BMD (Bone Mineral Density)

Working Schedule

Working hour

Every Saturday to Thusday at 8.00am -2.30pm
Except Friday and all government holiday

Service Start Time

Every Saturday to Thusday at 7.30 AM
Except Friday and all government holiday

Patient Entry Time
(ROOM NO. 102)
at 8.00 am-1.30 pm.
Don't do money transaction without digital money receipt of the Institute.
Invastigations Rate Preparation
Miscellaneous graft per piece 500 Get Appointment
Freeze/Oven dried radiation sterilized amnion allograft (size: 10x10 cm) 30 Get Appointment
Cryopreserved amnion allograft (size: 5x5 cm/vial) 350 Get Appointment
Freeze dried radiation sterilized bone allograft (size: 1cc) 50 Get Appointment
Freeze dried demineralized bone matrix/granules (size: 2cc/vial) 350 Get Appointment
Deep frozen massive bone allograft (shaft, whole/proximal/distal part of femur, tibia, fibula, radius, ulna, humerus etc) 1700 Get Appointment
Miscellaneous graft per piece 500 Get Appointment

A bone mineral density (BMD) test can provide a snapshot of your bone health. The test can identify osteoporosis, determine your risk for fractures (broken bones), and measure your response to osteoporosis treatment. The most commonly used BMD test is called a central dual-energy X-ray absorptiometry, or central DEXA test. It is painless – a bit like having an X-ray. The test can measure bone density at your hip and lumbar spine.
Despite ongoing advances in osteoporosis detection and treatment options, studies suggest that osteoporosis (a systemic skeletal disease leading to fracture, morbidity, and excess mortality) continues to be poorly managed, undertreated, and under diagnosed. The increase in clinical information related to osteopenia (a less severe level of bone loss) and osteoporosis, as well as recent press coverage, has resulted in heightened awareness among health care professionals and the public that this critical issue must be addressed, and that current approaches to osteoporosis management must be improved.

"Osteo" means bone, and "Porosis" means Porous. When you have osteoporosis, your bones have become thin, weak and porous (like a sponge) instead of being strong and dense (like a brick). Because of this, your bones have a higher chance of breaking, especially if you fall.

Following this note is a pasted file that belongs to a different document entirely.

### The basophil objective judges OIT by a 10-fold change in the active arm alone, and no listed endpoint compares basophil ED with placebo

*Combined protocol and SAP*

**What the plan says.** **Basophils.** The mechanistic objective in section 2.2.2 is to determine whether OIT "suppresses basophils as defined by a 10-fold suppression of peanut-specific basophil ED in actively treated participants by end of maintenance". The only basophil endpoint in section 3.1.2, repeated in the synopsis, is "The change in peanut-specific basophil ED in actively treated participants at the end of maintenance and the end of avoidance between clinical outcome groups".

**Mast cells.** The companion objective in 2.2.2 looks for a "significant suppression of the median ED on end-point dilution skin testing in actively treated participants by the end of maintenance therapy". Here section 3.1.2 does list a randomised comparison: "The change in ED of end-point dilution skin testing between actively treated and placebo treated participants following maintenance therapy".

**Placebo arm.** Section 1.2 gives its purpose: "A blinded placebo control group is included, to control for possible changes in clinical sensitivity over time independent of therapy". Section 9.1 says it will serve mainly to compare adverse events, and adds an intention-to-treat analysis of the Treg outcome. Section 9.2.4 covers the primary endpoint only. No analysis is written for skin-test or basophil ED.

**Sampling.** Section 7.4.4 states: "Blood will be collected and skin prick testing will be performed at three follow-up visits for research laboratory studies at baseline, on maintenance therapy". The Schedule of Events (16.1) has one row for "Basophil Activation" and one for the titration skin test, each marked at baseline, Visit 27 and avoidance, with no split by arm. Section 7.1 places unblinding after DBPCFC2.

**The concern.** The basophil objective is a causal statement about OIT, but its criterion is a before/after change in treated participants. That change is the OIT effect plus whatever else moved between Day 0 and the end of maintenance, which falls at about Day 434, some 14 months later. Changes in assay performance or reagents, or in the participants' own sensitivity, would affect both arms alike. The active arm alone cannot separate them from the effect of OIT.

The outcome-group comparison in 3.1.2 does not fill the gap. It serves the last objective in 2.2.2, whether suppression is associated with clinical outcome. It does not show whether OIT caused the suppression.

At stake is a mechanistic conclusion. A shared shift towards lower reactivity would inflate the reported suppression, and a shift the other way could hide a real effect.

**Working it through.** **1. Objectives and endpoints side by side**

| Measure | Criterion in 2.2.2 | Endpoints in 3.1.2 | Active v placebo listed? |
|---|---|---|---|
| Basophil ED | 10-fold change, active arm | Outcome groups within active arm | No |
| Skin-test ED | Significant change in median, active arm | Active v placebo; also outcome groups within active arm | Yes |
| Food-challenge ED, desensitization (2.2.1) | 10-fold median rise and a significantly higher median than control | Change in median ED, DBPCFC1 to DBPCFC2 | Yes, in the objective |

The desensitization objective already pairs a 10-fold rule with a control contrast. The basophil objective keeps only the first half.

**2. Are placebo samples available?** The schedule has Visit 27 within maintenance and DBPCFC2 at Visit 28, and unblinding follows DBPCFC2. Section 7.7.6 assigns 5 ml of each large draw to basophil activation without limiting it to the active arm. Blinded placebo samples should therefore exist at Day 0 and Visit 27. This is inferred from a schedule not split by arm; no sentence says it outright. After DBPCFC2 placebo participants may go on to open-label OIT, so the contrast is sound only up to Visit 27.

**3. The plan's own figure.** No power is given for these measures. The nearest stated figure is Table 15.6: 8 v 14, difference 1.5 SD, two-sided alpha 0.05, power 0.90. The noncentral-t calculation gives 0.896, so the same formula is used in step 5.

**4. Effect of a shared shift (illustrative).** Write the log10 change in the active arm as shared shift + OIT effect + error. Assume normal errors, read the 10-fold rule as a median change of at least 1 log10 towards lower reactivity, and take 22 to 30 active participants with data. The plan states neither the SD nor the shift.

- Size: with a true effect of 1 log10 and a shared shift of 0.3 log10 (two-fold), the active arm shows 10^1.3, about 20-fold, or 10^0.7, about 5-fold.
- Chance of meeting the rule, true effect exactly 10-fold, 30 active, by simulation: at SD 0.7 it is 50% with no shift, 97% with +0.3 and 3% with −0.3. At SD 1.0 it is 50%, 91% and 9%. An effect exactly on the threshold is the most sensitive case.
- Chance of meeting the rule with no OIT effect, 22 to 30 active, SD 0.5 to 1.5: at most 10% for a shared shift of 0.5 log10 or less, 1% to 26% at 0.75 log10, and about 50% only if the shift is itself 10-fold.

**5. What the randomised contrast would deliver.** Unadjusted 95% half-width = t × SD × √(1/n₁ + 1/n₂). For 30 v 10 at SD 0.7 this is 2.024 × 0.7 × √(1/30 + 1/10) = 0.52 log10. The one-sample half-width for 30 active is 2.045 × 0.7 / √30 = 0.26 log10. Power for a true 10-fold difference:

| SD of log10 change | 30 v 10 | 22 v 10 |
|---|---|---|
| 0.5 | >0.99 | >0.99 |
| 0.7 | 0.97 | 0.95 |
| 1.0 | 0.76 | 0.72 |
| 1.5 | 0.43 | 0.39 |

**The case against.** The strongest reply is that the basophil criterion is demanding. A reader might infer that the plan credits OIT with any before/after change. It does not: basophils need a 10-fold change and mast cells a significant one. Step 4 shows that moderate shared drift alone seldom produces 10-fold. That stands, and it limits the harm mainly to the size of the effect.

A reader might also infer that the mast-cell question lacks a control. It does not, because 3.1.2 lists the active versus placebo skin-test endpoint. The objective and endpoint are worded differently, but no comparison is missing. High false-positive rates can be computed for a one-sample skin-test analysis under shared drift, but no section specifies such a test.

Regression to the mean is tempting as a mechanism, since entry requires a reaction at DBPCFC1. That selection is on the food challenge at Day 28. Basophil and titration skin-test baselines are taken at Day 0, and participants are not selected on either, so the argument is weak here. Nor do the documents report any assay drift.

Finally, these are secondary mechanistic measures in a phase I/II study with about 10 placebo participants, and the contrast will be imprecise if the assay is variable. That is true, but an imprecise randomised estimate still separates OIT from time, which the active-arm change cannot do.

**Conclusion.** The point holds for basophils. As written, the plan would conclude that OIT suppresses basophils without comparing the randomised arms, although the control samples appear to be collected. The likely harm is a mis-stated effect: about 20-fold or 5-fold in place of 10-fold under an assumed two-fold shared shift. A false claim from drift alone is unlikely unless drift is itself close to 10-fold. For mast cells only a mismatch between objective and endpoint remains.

Osteoporosis is also called "the silent thief" because it slowly "steals" your bone intensity over many years without giving you any signs or symptoms. Many people don't even know they have osteoporosis untill a bone breaks or fractures. 

The current corner stone for the diagnosis and treatment of osteoporosis   is   the   accurate   assessment   and   optimal reporting of bone mineral density (BMD) results.

BMD remains the most readily quantifiable predictor of fracture risk for untreated individuals who have not yet suffered a fragility fracture. Currently, central dual-energy X-ray absorptiometry (DEXA) is considered to be the preferred method for measuring BMD.

The low bone mass that characterizes osteoporosis causes an increased susceptibility to spontaneous or a traumatic bone fracture. As a person with low bone mass, you can take steps to help slow down your bone loss and prevent osteoporosis in your future. Your doctor will want you to develop – or keep – healthy habits such as eating foods rich in calcium and vitamin D and doing weight bearing exercise such as walking, jogging, or dancing. In some cases, your doctor may recommend medication to prevent osteoporosis.

Bone density scans are very simple & safe. They use a much lower level of radiation than standard X-rays. The amount of radiation used during a bone density scan is very low and less than 2 days exposure to natural background radiation (NBR). Despite being very safe, bone density scans and X-rays are not recommended for pregnant women, as X-rays can damage an unborn child.

Brochure for BMD: PDF/Print

“Faith in action is love, and love in action is service.” - Mother Terasa

Contact us now to schedule an appointment.